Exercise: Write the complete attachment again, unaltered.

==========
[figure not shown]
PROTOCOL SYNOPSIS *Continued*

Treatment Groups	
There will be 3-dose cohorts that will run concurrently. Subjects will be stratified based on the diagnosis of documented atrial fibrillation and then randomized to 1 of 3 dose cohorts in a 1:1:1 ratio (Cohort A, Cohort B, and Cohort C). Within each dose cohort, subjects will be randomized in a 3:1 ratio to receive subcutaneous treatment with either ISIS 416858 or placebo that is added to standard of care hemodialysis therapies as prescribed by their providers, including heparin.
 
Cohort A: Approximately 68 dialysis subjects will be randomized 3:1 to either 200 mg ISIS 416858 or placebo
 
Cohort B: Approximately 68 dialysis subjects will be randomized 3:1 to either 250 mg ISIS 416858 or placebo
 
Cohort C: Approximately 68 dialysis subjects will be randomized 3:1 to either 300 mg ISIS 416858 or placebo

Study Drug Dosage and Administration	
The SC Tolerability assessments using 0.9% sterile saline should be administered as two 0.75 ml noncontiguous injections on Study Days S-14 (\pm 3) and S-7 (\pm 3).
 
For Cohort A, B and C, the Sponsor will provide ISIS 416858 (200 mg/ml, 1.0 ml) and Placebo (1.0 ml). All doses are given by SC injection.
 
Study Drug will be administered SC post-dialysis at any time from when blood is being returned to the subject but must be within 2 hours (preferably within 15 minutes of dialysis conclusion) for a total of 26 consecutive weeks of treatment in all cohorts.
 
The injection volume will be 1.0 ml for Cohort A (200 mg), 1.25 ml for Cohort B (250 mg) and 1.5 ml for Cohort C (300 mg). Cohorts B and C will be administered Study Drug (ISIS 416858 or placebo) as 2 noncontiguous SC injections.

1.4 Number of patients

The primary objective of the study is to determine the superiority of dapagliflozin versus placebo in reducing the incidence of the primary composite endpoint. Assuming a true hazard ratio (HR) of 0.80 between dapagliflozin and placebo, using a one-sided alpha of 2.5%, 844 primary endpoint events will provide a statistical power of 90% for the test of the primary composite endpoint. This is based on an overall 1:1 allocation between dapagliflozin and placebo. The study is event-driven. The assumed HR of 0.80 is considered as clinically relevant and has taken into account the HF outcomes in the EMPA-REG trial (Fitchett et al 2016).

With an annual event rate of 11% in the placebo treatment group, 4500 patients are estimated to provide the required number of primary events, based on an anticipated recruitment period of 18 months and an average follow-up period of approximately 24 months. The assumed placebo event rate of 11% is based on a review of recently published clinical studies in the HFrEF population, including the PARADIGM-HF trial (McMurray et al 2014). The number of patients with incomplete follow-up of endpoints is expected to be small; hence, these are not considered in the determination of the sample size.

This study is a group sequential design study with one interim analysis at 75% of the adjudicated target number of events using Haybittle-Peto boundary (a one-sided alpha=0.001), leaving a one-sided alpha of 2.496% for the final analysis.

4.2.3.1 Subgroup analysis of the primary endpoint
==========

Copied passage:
[figure not shown]
PROTOCOL SYNOPSIS *Continued*

Treatment Groups	
There will be 3-dose cohorts that will run concurrently. Subjects will be stratified based on the diagnosis of documented atrial fibrillation and then randomized to 1 of 3 dose cohorts in a 1:1:1 ratio (Cohort A, Cohort B, and Cohort C). Within each dose cohort, subjects will be randomized in a 3:1 ratio to receive subcutaneous treatment with either ISIS 416858 or placebo that is added to standard of care hemodialysis therapies as prescribed by their providers, including heparin.
 
Cohort A: Approximately 68 dialysis subjects will be randomized 3:1 to either 200 mg ISIS 416858 or placebo
 
Cohort B: Approximately 68 dialysis subjects will be randomized 3:1 to either 250 mg ISIS 416858 or placebo
 
Cohort C: Approximately 68 dialysis subjects will be randomized 3:1 to either 300 mg ISIS 416858 or placebo

Study Drug Dosage and Administration	
The SC Tolerability assessments using 0.9% sterile saline should be administered as two 0.75 ml noncontiguous injections on Study Days S-14 (\pm 3) and S-7 (\pm 3).
 
For Cohort A, B and C, the Sponsor will provide ISIS 416858 (200 mg/ml, 1.0 ml) and Placebo (1.0 ml). All doses are given by SC injection.
 
Study Drug will be administered SC post-dialysis at any time from when blood is being returned to the subject but must be within 2 hours (preferably within 15 minutes of dialysis conclusion) for a total of 26 consecutive weeks of treatment in all cohorts.
 
The injection volume will be 1.0 ml for Cohort A (200 mg), 1.25 ml for Cohort B (250 mg) and 1.5 ml for Cohort C (300 mg). Cohorts B and C will be administered Study Drug (ISIS 416858 or placebo) as 2 noncontiguous SC injections.

1.4 Number of patients

The primary objective of the study is to determine the superiority of dapagliflozin versus placebo in reducing the incidence of the primary composite endpoint. Assuming a true hazard ratio (HR) of 0.80 between dapagliflozin and placebo, using a one-sided alpha of 2.5%, 844 primary endpoint events will provide a statistical power of 90% for the test of the primary composite endpoint. This is based on an overall 1:1 allocation between dapagliflozin and placebo. The study is event-driven. The assumed HR of 0.80 is considered as clinically relevant and has taken into account the HF outcomes in the EMPA-REG trial (Fitchett et al 2016).

With an annual event rate of 11% in the placebo treatment group, 4500 patients are estimated to provide the required number of primary events, based on an anticipated recruitment period of 18 months and an average follow-up period of approximately 24 months. The assumed placebo event rate of 11% is based on a review of recently published clinical studies in the HFrEF population, including the PARADIGM-HF trial (McMurray et al 2014). The number of patients with incomplete follow-up of endpoints is expected to be small; hence, these are not considered in the determination of the sample size.

This study is a group sequential design study with one interim analysis at 75% of the adjudicated target number of events using Haybittle-Peto boundary (a one-sided alpha=0.001), leaving a one-sided alpha of 2.496% for the final analysis.

4.2.3.1 Subgroup analysis of the primary endpoint